The pages of Referee often feature the do’s for landing the next big game and breaking into the next level. But equally important to furthering an officiating career is avoiding the don’ts — the things that draw negative attention to ourselves and make it harder to fill our officiating dance card.
For sure, there are “special causes” that can cut back our assignments. Slugging the coach, ratting out the concession stand to the health department or parking in the handicapped spot all come to mind. But let’s examine the laundry list of boneheaded decisions that some of our guild routinely pull — even if they don’t realize it. They embarrass/annoy/piss off our assigners to the point that the Maytag repairman looks like a workaholic in contrast. If you want to spend more time doing less as an official, remember to include some of these gambits in your repertoire:
1. Dump assignments
OK, everybody now and then has a work commitment come up on short notice. Hey, sometimes your grandmother dies — but three times? The best assigners know enough to hedge against the unexpected and keep a small stable of super subs, but you don’t want to test their patience and get them writing your name in pencil. Honor your commitments or find another avocation.
2. Double-book yourself
Once or twice a year, I see emails — dripping with angst and self-flagellation — from officials who realized they took two games on the same day and have to punt one. Some actually offer the “better” game because it was the second one offered. It can happen, but when “disorganization” becomes a pattern, your growth prospects are about as good as a three-legged zebra’s. A cunning variation of that strategy is accepting a game and then being offered a better assignment for the same day: The perp takes the second with the excuse he or she hasn’t received a contract yet on the original assignment.
3. Make a liar out of Werner Heisenberg
The German physicist’s Uncertainty Principle is that there’s a limit to knowing two related properties of a particle at the same time. How, then, do you beg off of the mandatory clinic because you need root canal work but get caught sipping a cold one at the Cubs’ game at the same time? It’s much, much easier to keep the truth straight than lies. If the demands of keeping up your officiating commitments don’t jive with your social life, stop kidding yourself and other people. Choose one or the other.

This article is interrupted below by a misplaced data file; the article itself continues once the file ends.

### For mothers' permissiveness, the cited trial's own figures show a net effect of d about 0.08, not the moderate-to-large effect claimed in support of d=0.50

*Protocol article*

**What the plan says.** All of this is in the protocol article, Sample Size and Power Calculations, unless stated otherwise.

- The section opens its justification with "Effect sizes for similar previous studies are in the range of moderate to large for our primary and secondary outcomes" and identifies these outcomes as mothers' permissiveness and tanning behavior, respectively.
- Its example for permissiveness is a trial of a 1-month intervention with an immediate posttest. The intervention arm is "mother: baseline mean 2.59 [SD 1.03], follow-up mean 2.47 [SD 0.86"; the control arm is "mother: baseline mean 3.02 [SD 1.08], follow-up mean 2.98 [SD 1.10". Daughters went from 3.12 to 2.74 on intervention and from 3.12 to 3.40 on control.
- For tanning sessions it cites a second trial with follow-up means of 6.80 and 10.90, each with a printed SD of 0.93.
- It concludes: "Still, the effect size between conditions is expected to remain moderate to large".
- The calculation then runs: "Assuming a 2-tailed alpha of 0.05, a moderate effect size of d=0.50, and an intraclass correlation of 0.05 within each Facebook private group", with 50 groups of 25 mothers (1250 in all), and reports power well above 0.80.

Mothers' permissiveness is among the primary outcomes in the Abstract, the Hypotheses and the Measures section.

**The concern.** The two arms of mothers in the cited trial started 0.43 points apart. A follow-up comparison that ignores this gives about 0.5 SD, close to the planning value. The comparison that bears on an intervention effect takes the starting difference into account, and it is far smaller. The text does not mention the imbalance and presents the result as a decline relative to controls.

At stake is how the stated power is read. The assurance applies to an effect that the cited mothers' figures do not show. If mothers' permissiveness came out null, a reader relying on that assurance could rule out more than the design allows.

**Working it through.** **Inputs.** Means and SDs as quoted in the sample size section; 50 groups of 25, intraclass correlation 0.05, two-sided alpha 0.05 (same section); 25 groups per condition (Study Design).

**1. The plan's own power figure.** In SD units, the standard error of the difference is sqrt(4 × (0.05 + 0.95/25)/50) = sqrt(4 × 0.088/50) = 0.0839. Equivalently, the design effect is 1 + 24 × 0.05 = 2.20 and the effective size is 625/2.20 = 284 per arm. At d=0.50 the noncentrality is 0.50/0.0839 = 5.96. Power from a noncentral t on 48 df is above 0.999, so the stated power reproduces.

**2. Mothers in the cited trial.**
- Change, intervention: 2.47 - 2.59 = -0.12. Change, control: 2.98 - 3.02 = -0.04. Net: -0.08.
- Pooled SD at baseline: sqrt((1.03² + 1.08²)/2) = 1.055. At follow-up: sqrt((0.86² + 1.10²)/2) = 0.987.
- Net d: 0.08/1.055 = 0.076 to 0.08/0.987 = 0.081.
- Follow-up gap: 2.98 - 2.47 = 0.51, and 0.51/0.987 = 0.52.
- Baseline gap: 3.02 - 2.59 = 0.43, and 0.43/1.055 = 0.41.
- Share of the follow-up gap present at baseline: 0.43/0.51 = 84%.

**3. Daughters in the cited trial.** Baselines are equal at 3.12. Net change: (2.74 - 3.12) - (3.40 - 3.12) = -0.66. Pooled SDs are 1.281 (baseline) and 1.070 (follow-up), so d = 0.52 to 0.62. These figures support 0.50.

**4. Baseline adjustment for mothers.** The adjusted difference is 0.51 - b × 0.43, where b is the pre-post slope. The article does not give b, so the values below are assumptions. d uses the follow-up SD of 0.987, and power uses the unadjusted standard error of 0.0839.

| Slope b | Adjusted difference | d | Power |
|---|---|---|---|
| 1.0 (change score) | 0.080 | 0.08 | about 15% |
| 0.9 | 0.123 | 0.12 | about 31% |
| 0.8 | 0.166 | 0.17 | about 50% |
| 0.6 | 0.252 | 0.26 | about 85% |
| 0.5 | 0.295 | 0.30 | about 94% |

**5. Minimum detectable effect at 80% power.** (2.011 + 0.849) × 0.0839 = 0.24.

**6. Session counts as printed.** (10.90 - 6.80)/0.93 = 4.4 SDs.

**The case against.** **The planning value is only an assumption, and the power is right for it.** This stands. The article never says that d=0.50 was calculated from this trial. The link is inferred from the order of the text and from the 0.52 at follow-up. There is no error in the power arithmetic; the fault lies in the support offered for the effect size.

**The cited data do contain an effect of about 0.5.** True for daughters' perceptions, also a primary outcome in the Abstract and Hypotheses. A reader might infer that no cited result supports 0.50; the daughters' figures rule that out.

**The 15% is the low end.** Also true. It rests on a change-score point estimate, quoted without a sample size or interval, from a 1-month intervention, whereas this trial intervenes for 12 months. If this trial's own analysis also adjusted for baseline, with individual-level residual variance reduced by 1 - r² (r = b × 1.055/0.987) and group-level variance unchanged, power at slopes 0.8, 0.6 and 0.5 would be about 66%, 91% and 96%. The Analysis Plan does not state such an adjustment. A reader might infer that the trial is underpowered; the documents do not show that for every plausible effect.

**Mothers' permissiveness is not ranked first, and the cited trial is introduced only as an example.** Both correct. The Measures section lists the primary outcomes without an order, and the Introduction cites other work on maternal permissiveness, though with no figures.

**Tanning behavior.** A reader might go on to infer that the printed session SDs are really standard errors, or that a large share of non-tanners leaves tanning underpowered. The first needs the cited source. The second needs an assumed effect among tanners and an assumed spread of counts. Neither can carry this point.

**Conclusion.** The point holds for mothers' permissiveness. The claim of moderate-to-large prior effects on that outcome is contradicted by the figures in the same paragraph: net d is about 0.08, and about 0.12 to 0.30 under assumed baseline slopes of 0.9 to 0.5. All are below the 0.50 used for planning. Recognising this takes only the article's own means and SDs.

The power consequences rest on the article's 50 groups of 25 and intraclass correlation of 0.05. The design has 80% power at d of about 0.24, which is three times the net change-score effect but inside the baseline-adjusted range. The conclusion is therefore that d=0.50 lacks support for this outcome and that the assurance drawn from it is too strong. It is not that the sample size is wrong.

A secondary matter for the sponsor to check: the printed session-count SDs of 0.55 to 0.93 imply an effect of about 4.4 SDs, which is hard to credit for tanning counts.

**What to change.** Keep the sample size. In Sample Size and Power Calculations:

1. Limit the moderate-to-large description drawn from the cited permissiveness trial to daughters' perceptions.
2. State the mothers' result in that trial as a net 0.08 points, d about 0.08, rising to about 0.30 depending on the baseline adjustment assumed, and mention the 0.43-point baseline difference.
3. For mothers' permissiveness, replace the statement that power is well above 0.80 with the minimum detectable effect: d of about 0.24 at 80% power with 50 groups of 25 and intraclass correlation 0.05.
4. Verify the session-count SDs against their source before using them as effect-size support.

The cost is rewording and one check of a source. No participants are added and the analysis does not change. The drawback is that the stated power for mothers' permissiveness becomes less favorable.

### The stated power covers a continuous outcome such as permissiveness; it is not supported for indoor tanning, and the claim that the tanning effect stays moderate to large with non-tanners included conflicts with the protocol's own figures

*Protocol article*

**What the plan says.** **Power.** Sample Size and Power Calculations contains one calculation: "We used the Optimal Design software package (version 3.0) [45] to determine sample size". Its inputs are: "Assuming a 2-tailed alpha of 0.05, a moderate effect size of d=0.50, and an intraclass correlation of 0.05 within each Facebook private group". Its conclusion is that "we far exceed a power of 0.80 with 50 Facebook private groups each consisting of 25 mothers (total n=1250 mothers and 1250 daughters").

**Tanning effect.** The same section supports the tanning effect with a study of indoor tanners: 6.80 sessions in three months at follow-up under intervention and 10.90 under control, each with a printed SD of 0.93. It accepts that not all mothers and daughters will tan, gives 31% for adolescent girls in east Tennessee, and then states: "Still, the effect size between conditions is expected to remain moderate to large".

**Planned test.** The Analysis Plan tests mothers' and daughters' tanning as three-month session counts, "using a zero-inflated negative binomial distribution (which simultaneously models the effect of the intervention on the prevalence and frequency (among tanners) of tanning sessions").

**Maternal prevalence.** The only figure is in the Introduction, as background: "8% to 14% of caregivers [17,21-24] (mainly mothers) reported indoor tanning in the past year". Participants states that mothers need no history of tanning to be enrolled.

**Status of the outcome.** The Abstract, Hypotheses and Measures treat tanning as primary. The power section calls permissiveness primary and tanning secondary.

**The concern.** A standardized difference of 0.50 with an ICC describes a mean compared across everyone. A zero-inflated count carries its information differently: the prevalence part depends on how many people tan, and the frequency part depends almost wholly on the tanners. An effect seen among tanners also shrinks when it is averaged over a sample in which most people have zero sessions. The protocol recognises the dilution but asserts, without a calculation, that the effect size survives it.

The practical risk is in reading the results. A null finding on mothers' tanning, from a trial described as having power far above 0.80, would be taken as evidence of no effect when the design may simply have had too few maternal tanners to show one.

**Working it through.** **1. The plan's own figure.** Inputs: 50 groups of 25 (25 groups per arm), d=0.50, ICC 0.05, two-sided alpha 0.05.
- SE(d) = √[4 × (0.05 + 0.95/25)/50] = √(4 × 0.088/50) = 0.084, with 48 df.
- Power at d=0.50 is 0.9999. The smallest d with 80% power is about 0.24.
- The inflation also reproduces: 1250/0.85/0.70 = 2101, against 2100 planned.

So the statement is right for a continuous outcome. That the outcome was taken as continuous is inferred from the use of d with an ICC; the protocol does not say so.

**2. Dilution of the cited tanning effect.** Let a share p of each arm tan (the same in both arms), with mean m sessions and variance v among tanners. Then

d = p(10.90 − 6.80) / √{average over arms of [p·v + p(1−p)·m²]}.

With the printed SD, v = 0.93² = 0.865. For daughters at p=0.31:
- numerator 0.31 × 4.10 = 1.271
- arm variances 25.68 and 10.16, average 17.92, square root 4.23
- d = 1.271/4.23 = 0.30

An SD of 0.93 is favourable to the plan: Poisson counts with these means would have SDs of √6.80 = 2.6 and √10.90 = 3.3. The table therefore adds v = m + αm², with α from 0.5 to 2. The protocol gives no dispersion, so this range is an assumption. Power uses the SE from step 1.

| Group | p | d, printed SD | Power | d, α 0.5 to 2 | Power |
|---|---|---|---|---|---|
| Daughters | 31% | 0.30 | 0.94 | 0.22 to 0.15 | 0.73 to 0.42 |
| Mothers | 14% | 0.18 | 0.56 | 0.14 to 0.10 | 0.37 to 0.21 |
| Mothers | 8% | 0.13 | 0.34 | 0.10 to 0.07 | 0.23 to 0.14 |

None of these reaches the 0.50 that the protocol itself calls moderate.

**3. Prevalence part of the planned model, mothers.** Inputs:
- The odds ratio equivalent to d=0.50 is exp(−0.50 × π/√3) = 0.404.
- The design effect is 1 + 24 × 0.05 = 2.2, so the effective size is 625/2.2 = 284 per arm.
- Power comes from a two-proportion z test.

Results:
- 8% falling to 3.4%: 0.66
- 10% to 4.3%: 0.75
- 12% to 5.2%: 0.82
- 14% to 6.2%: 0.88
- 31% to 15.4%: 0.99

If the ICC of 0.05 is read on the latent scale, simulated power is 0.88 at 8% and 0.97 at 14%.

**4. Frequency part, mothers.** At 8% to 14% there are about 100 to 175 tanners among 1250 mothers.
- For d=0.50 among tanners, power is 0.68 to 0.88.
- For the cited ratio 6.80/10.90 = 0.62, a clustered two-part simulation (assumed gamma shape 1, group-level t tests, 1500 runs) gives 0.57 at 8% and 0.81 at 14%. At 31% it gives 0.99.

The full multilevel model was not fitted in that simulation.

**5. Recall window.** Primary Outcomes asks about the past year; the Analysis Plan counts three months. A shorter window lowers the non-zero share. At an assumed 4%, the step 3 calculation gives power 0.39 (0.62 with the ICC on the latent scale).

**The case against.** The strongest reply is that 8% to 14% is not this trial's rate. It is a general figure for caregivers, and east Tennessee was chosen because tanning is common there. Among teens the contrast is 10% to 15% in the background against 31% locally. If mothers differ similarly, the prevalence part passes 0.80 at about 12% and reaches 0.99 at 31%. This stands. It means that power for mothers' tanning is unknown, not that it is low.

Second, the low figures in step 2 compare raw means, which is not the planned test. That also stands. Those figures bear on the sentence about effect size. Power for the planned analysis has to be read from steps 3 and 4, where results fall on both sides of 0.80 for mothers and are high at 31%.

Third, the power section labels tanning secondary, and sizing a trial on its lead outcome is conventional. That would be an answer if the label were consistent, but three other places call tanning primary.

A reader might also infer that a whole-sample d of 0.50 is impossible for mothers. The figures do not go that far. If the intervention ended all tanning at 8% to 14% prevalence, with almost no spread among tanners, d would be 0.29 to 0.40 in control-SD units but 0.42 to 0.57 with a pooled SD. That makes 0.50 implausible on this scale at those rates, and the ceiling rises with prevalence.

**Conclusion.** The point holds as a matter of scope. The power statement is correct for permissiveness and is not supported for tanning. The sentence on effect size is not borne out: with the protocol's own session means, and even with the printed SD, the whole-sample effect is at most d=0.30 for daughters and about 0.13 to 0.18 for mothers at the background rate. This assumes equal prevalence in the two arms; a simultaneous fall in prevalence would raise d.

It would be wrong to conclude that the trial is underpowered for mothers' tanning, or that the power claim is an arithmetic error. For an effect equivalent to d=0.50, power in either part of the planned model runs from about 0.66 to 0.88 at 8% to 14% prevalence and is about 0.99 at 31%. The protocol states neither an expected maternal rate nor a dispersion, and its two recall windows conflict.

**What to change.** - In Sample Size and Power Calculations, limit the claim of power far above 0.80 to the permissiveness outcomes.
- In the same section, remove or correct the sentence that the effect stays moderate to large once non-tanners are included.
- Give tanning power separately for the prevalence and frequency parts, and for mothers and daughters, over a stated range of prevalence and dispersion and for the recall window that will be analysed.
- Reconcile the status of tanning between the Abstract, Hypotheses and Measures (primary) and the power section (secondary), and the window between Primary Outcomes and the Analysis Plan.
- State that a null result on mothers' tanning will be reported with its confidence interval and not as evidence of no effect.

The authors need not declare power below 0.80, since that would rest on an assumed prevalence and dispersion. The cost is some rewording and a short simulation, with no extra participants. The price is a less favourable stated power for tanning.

4. Defraud your assigner
I remember sitting in the locker room one time, 45 minutes before a Thursday night college game, nervously waiting for half the crew to show up. The referee, umpire and back judge were already 75 minutes late when they finally strolled in, already in uniform. Seems the high school game they just worked ran a little long, and traffic was a bear. I also remember the game ending 86-21 and there being three misapplications of rules that I couldn’t talk people into changing. While officiating isn’t important in the grand scheme of things, it should become the only thing in your life once you earn someone’s trust, commit to an assignment and back your car out of the driveway. Nowadays, they talk about dressing one level above your customer in a business meeting; the corollary is treating your assignment with as much commitment as the people playing in it. Give them your best rather than what you have left because your narcissism kicked in again.
5. Be a prima donna
When you’re acting the part I described in the previous segment, it’s important not to hire a skywriter to remind people. Be humble and empathize a bit. There’s a difference between being right in how you handle an assignment and being dead right. I once worked a soccer match with a guy who declared that he wasn’t leaving without his game fee. It didn’t matter to him that the team treasurer had been unexpectedly hospitalized and a mailed check had already been promised. So, there were the club chairman and president on their hands and knees, emptying their pockets of crumpled bills and loose change to pay Tony so the rest of us could hit the road. Sure, there are all sorts of subplots to go with anecdotes like that one, but if your pattern becomes being a pain in the rear about your definition of “principles,” either you’re wrong for the league or the league’s wrong for you — and it will only play out one way.
6. Undermine your fellow officials